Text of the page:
For globally dispersed teams, dealing with time zones is a nightmare. Trying to arrange a convenient time for everyone to hold a weekly meeting is often impossible. Invariably, someone will have to stay up late or get up early to attend that weekly project conference call. In large, complex organizations, many people have an early meeting almost every day.
There are a number of coping mechanisms for this problem, but none is perfect. Until we can agree on one time-zone for the entire planet, or we can stop the world from turning, we are stuck with this situation. In the meantime, here are a few things you can do to minimize time zone issues:
- Fewer meetings—Consider reducing the frequency of meetings. For example, meeting only twice a month rather than weekly saves time and reduces stress on those who need to work odd hours to attend. Surprisingly, it also helps improve meeting productivity because more can be covered in one meeting, and only the important topics get floor time.
- Send a memo—Rather than have a meeting, send e-mail. Surprisingly, many topics routinely discussed in weekly department meetings can be summarized in short messages, allowing people to learn about them when it is convenient, thus saving meeting time for topics that require active discussion.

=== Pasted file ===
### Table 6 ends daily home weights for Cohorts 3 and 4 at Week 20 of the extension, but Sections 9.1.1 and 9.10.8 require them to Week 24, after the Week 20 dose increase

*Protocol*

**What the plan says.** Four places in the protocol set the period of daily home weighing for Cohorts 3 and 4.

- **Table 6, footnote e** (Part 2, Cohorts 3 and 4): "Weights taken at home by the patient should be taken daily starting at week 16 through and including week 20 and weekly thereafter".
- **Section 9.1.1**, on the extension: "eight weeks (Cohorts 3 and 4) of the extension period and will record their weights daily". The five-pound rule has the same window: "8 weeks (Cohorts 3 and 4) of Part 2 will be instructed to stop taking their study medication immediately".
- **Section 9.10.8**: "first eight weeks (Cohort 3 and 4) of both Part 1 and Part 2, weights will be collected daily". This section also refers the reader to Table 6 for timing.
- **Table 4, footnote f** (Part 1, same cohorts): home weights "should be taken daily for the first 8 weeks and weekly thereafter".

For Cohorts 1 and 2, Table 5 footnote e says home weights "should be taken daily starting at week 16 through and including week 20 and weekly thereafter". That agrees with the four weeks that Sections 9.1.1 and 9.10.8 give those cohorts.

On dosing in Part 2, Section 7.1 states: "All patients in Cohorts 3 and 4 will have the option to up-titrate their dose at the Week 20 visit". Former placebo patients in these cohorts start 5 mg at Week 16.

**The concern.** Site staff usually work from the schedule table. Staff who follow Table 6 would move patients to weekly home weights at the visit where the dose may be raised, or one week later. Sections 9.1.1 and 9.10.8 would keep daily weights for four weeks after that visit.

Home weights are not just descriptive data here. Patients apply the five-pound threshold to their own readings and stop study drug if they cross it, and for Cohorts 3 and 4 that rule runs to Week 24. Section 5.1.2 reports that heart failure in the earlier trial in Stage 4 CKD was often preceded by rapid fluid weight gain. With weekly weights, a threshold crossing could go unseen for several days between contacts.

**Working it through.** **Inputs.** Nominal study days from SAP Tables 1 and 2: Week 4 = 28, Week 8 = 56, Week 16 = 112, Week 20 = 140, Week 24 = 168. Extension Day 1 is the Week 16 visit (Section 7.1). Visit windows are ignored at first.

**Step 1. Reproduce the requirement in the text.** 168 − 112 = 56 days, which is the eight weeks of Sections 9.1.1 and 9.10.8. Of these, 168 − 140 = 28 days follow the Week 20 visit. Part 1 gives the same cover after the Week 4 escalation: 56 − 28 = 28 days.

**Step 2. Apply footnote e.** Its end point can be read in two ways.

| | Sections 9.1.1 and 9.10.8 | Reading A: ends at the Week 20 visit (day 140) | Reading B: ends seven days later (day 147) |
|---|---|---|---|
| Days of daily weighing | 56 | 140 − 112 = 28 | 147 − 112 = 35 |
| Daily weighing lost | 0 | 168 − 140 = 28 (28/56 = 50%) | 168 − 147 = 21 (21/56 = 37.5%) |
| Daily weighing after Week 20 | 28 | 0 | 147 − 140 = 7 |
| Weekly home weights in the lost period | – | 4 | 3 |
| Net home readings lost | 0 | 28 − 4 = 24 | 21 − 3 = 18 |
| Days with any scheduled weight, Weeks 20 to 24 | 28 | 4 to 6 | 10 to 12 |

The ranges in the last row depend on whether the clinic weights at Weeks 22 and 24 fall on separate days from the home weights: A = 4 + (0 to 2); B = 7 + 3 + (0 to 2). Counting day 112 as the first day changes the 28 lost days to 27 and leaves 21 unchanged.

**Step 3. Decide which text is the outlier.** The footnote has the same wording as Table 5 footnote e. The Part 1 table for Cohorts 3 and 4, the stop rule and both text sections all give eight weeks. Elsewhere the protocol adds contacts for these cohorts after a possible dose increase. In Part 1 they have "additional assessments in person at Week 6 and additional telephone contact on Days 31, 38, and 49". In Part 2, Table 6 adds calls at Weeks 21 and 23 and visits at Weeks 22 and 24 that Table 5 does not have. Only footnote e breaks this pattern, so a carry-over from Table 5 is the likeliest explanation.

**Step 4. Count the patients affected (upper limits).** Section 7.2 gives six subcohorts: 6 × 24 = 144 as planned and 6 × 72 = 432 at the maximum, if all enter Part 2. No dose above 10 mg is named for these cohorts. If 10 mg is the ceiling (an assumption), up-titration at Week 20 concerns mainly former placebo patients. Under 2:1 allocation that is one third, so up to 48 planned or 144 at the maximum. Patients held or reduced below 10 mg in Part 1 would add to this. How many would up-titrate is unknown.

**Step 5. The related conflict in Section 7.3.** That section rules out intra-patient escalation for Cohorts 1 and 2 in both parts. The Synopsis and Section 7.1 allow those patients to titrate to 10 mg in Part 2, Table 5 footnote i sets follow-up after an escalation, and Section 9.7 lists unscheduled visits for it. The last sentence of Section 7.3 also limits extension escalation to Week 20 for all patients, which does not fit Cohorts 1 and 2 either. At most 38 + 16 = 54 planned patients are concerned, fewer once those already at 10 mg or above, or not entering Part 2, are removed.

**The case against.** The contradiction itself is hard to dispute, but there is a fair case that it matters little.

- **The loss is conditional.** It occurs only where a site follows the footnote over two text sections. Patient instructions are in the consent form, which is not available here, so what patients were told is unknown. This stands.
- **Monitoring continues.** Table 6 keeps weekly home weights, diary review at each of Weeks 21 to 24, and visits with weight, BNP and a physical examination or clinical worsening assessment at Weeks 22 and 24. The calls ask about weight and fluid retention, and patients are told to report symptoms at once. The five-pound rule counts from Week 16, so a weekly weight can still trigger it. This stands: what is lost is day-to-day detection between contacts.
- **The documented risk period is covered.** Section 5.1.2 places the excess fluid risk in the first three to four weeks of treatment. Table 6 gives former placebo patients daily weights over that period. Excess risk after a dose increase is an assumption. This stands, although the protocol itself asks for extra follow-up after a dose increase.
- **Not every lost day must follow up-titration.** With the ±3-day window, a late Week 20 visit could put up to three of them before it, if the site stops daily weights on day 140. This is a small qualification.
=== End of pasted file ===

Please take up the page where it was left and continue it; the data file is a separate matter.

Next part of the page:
- Smaller meetings—Invite only those who must attend to discuss the topics at hand. By having smaller groups, you improve the odds that a mutually convenient time can be found, you can focus on fewer topics and get work done, and you aren’t wasting the time of those not needed.
- Alternate meeting times—As confusing as not having a standard meeting time can be, it shows mutual respect to set up a schedule that gives team members a chance to meet at times convenient in their respective time zones. The schedule should reflect the number of people in each zone. For example, if your team has 10 people, eight in Texas and two in Germany, schedule 20% of your meetings at a time convenient for your German colleagues and 80% for those in the US central time zone;
- Be respectful—people have personal lives outside of work. Sure, some people live to work, but many others only work to live. You must be respectful of individuals and not routinely schedule meetings on top of ‘Jake’s son’s soccer practice’.